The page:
Going Soft on Sanders

Bernie Can't Win

Seemingly concerned that I am going soft on Sanders, and perhaps soft in the head as well, a friend has shared an op-ed in the Financial Times: Janan Ganesh, Democrats are targeting the riches of the 1 percent. (Sorry, I don’t have a link.)

The burden of Mr. Ganesh’s argument is that—contrary to what you may think you are hearing—Bernie does not in fact want to drive America toward the type of political economy prevalent in Denmark and other European democratic socialist countries. That’s because Bernie says he plans only to tax the very, very rich, all the while giving a pass to those who are just very affluent, those who live in “the handsome suburbs around Tampa.” In Europe, he allows, they finance their social safety net by placing heavy taxes on the upper middle class as well as the very rich. But Bernie’s “appeal is less to Nordic universalism and solidarity than to the noblesse oblige of a remote overclass who will not miss the money.”

Ganesh seems to think—though he doesn’t fully develop his argument—that Bernie’s plans to finance his socialist paradise are unethical and dishonest, that affluent folks will see through them, and that they will be driven into the arms of Trump. He concludes, “And so even the most leftwing bunch in decades proposes a social democracy that is not very social, nor all that democratic, and as European as the Eiffel Tower that disfigures the Vegas Strip.”

I shall not dispute the accuracy or the cleverness of Mr. Ganesh’s observations. The point I have been making recently is quite different: it is that, whatever downsides you see in Bernie Sanders—and let us stipulate, for the sake of the discussion, that these faults and downsides are as numerous as the sands of the sea—Bernie appears to be the one viable candidate who has grasped what may be the one most important thing to a vast part of our population: that vast and growing inequality is making their lives a misery.

Bernie sees the elephant in the room. Bernie is willing to talk about the elephant in the room, not just the color of the wallpaper or the design of the chairs.

Robert Reich makes more or less the same point in a recent op-ed:

Robert Reich, Calm down, establishment Democrats. Bernie Sanders might be the safest choice: “Moderate” candidates won’t be electable if they can’t speak to middle- and working-class frustrations.

My estimation of Mr. Reich’s wisdom and perspicacity has greatly increased, due to the fact that he and I seem to think along the same lines.

And, BTW, if you still think that “Bernie can’t win,” you may wish to check out

Steve Phillips, Bernie Sanders Can Beat Trump. Here’s the Math: Most available evidence points in the direction of a popular vote and Electoral College victory.

Starting to Spread

Sanders Can’t Win, Sanders Can Win

Sanders Can’t Win

William Saletan, The Great Socialism Gap: Socialism doesn’t freak out Democratic voters the way it freaks out other Americans. That’s a problem.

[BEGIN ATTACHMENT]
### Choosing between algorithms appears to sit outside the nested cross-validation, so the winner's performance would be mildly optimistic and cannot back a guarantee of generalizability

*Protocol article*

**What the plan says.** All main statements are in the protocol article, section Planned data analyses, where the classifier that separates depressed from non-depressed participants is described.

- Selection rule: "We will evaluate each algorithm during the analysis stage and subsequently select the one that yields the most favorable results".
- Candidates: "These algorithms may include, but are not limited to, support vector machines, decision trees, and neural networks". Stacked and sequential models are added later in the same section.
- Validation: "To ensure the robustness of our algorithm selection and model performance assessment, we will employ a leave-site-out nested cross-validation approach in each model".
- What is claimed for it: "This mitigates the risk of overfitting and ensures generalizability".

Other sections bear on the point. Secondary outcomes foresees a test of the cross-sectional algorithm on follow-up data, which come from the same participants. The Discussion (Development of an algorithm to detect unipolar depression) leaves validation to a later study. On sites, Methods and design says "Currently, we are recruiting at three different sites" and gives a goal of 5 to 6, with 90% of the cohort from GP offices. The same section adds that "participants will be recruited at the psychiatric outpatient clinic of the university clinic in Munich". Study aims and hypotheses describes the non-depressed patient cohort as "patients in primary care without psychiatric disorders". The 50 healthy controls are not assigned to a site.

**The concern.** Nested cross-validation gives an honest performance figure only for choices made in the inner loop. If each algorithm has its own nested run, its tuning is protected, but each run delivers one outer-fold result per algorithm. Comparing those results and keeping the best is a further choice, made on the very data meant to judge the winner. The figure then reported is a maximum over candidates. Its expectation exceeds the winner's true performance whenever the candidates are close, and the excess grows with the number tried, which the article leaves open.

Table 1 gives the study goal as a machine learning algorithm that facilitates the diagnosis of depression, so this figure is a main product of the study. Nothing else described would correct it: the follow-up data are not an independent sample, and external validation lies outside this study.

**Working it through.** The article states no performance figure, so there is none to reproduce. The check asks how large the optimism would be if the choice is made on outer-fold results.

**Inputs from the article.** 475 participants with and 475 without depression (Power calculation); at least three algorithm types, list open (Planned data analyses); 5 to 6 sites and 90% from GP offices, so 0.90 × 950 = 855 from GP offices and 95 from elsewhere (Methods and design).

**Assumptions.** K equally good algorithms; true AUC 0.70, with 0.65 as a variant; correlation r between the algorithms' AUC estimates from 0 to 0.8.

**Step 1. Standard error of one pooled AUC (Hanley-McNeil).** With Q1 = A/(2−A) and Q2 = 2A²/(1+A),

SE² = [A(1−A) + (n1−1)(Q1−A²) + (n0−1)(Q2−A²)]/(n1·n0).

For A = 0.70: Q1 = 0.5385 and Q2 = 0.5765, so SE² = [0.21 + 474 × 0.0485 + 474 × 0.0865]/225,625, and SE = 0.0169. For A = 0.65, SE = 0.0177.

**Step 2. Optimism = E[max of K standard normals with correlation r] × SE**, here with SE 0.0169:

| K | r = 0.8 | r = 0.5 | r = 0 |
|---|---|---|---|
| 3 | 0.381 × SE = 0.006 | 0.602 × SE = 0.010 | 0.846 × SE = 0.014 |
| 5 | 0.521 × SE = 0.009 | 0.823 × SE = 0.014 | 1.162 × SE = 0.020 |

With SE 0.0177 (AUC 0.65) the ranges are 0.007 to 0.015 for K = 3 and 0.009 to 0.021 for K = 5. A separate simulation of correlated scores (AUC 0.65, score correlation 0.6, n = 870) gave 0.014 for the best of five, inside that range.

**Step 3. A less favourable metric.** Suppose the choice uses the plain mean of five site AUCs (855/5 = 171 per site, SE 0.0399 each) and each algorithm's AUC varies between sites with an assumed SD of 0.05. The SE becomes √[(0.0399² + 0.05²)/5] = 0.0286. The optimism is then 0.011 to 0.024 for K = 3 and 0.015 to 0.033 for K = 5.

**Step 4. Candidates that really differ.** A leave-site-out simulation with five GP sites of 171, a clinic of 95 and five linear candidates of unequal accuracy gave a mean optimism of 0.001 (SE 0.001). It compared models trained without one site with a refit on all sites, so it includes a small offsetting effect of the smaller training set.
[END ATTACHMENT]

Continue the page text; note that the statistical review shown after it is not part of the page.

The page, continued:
Indeed.

Saletan writes,

 In a Gallup poll taken last month, Democrats didn’t differ much from independents in their stated willingness to vote for a black, female, gay, or atheist presidential nominee. For a Muslim nominee, the gap was more then 30 net percentage points. For a socialist, it was more than 60 points. Three-quarters of Democrats were willing to vote for a socialist. Most independents—and, consequently, most of the Gallup respondents—weren’t.

Why are Americans more likely to refuse (or, at least, to tell pollsters that they refuse) to vote for a socialist than for a woman or a Muslim? Probably because socialism isn’t an innate characteristic or a matter of personal faith. It’s a doctrine about how government should intervene in the lives of other people. That makes it a legitimate reason to vote against a candidate and therefore—unlike race, sex, or religion—a legitimate factor when you’re considering whether to nominate a candidate other voters won’t support. …

Democrats, perhaps because they differ from the rest of the electorate in their feelings about socialism, are bad at estimating how socialism would play in a general election. Two weeks ago, in the Yahoo News poll, a 49 percent plurality of Democrats said most, nearly all, or about half of Americans would consider voting for a presidential candidate who called himself a democratic socialist. The guess was incorrect. According to the same poll, only 35 percent of voters said they’d consider voting for such a candidate. Democrats got it wrong.

Sanders Can Win

Greg Sargent, Can Bernie Sanders really beat Trump? His pollster makes the case.

Lots of good points on the pro-Bernie side, too. But Greg Sargent and Bernie’s pollster do not address the socialism branding issues raised in the Salatan piece.

Many People Say …

Many people say that if it’s a Trump referendum, then Trump loses. But if it’s a Trump-Sanders fight, then it’s no longer a Trump referendum, it’s a choice/contrast election. Sanders’s pollster says no, it’s still a Trump referendum. You can decide for yourself whether that’s right or not.

Tuesday’s Two-Handed Conclusion

On the one hand, the safer choice this afternoon seems to be go with a Not Trump generic Democrat, and preserve the Trump referendum.

On the other hand, the hand wringers need to get a grip. Remember, for example, that recent polling in Michigan, about the swingiest of the swing states.